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We get terribly excited about the issue of drugs in sport. The fear of anabolic agents or stimulants producing superhuman performance has dominated Olympic and professional team sports for many years. It seems however that doping has been present virtually since competitive sports began, with apocryphal stories of various potions being used in ancient times just as pharmacological agents are used today.
The World Anti-Doping Agency (WADA) list of banned agents gets ever longer and more complex and yet we still seem to have high-level athletes testing positive on a regular basis. Does this mean the process actually works or does it reflect a fundamental failure of the doping control mechanisms in sport? Why, for example, are non-performance-enhancing agents (eg marijuana) banned, and why are chess and bridge players (yes, they are apparently athletes too according to WADA) banned for using β blockers in competition?
If the system is so good then why do athletes not buy into the process? There are regular pronouncements on doping from the International Olympic Committee, WADA and other groups. Athlete commissions exist to advise these bodies, yet we keep seeing athletes at the highest levels test positive for banned agents or using banned doping methods.
Could it be that the administrative agencies themselves contribute to the problem? The ruthless approach adopted by key anti-doping personnel certainly is not endearing to the athletes generally, and the failure to acknowledge the fundamental differences between Olympic and professional team sports has created a rift in the sports world. Given that the biggest doping issue in professional team sports is illicit drugs rather than performance-enhancing drugs, some re-thinking needs to occur. The approach to the use of illicit drugs is one of “name, shame and ban” rather than counselling and support, especially for first time offenders.
Could it be that the mission is not clearly spelt out? The pursuit of the Victorian ideal of a “level playing field” of sport played by amateur athletes really hasn’t kept pace with the current view of sport as a TV vehicle for entertainment. Current day athletes need to buy into the underlying principles before they will embrace the desires of the administrators. It does raise the issue as to who decided that there would be banned agents in the first place!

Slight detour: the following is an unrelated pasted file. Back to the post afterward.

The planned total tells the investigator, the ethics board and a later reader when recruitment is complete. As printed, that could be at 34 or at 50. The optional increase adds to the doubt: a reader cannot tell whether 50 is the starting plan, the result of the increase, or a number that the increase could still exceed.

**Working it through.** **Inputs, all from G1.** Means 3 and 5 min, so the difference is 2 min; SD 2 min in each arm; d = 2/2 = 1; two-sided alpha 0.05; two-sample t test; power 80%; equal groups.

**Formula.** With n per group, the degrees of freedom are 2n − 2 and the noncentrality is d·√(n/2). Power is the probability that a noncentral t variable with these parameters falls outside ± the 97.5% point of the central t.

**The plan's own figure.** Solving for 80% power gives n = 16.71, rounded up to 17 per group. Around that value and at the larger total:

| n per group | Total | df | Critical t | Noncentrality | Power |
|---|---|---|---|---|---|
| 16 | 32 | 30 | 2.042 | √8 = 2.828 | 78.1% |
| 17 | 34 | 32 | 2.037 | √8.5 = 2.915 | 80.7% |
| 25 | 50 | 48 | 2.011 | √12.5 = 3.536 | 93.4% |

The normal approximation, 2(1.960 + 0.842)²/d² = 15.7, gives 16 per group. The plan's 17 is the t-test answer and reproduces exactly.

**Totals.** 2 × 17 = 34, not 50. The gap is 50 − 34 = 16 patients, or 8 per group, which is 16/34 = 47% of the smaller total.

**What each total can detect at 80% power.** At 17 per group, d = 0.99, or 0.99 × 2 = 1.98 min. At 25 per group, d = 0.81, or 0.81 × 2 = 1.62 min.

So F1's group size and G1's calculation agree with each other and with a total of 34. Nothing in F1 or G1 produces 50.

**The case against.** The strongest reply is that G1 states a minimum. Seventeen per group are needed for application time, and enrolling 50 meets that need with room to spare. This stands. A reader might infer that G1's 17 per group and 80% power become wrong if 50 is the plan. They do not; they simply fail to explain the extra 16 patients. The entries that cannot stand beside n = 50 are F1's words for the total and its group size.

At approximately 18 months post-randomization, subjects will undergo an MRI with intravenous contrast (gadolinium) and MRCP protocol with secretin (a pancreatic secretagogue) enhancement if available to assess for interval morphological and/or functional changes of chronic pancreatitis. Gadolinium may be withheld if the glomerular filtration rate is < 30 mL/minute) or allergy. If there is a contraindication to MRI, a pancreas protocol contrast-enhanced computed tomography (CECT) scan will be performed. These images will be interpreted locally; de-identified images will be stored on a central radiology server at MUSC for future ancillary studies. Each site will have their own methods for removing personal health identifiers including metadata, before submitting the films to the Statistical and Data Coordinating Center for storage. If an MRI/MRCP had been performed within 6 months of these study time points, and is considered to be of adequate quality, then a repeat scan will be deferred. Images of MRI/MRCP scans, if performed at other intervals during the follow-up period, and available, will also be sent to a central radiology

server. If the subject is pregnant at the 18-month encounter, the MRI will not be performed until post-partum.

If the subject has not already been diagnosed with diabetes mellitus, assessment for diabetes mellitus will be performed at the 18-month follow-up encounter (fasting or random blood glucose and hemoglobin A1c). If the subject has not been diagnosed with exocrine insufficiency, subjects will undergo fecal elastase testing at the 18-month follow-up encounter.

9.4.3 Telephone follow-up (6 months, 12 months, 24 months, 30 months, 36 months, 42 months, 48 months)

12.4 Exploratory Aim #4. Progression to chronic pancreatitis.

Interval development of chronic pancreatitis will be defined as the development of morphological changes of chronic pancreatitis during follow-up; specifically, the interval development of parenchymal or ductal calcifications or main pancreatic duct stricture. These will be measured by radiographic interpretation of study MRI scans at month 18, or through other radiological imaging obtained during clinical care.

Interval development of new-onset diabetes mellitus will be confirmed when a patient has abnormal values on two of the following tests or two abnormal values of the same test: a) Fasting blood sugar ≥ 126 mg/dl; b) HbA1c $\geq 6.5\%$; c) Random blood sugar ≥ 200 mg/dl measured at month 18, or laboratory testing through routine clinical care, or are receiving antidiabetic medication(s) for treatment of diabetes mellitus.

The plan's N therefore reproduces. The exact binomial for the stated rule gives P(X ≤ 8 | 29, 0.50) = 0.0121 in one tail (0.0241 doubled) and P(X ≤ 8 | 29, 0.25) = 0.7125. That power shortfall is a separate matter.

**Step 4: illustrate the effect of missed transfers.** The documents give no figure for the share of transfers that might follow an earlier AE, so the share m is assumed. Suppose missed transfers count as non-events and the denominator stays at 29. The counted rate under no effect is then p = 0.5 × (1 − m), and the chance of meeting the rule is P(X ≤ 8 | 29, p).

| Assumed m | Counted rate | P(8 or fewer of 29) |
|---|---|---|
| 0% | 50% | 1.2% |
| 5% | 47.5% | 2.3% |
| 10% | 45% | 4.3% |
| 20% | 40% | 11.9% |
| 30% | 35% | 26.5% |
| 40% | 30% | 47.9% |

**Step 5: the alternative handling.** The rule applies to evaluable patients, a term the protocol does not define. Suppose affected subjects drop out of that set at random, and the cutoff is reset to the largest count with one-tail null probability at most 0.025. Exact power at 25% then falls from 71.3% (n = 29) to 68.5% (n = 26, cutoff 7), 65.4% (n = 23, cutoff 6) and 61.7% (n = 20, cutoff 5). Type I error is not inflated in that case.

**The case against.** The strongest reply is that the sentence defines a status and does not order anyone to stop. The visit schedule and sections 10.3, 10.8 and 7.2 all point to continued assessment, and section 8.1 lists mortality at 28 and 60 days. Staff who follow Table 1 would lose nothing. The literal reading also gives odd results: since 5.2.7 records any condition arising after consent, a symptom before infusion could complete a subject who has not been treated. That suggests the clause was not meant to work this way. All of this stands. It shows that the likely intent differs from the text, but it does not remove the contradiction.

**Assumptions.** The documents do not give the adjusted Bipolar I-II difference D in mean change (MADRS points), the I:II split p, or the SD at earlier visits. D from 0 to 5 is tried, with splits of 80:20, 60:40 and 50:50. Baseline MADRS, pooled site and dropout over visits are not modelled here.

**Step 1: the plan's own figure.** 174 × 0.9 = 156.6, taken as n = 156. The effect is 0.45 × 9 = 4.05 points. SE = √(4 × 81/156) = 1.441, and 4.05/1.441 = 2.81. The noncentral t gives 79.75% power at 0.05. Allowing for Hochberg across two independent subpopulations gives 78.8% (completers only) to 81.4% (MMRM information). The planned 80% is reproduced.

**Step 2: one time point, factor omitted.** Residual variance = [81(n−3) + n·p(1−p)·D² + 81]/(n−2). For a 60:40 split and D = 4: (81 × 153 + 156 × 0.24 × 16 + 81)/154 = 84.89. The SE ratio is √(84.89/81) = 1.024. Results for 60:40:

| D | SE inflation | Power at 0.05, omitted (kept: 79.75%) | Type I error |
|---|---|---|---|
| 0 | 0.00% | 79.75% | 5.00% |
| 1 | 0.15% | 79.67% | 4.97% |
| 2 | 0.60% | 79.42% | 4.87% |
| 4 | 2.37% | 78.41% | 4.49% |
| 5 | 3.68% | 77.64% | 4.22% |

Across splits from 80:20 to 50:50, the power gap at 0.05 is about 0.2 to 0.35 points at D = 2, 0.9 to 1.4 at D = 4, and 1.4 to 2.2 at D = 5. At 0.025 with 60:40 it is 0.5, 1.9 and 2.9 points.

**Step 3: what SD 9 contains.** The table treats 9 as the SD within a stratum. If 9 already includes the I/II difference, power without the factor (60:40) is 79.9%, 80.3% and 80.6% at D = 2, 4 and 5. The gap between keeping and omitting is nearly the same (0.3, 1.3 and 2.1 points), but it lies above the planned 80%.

Often the message is blurred—is the ultimate desire to protect the health of athletes or to protect sport? The recent press release in early October 2006 announcing that WADA and Interpol are to draw up a memorandum of understanding in order to push the fight against doping to another level raises a whole new set of concerns. If there is broad agreement among athletes and administrators to prevent doping then why should this approach even be necessary? Is it really necessary to prosecute and jail athletes to protect their health?
It is clear that the line between legal and illegal is increasingly blurred. The difference between altitude training in the mountains versus using a hypoxic chamber is simply one of convenience, although the sports ethicists may see it as against the spirit of sport (whatever that may be!). Using gene products (eg bone morphogenic protein for fractures) or platelet-derived growth factors to speed up healing, as we routinely do with non-sporting patients, runs the risk of an athlete being banned from competition. We then have the double-whammy of athletes potentially being denied routine medical therapy for the treatment of injury where the treatment has no anabolic or performance-enhancing effect beyond the accelerated injury recovery.
Where then do we go when drugs such as Viagra (sildenafil) are used therapeutically for particular effects and yet can also be used to boost athletic performance at altitude,2 or when drugs such as modafinil, armodafinil and CX717 are used to manipulate alertness in both normal people and combat soldiers.3 At what point does the therapeutic use of a drug become doping for an athlete? More importantly, who should make this determination?
If the existing system is so good, why doesn’t it seem to work? Is it time to go back to the drawing board and start again or shall we simply push ahead and jail all athletes guilty of doping offences? Or shall we take it to the logical conclusion and convict all those athletes who even think of doping—let us have a new category for doping offences called “doping thought crime”.
I think we have heard it all before, brother.
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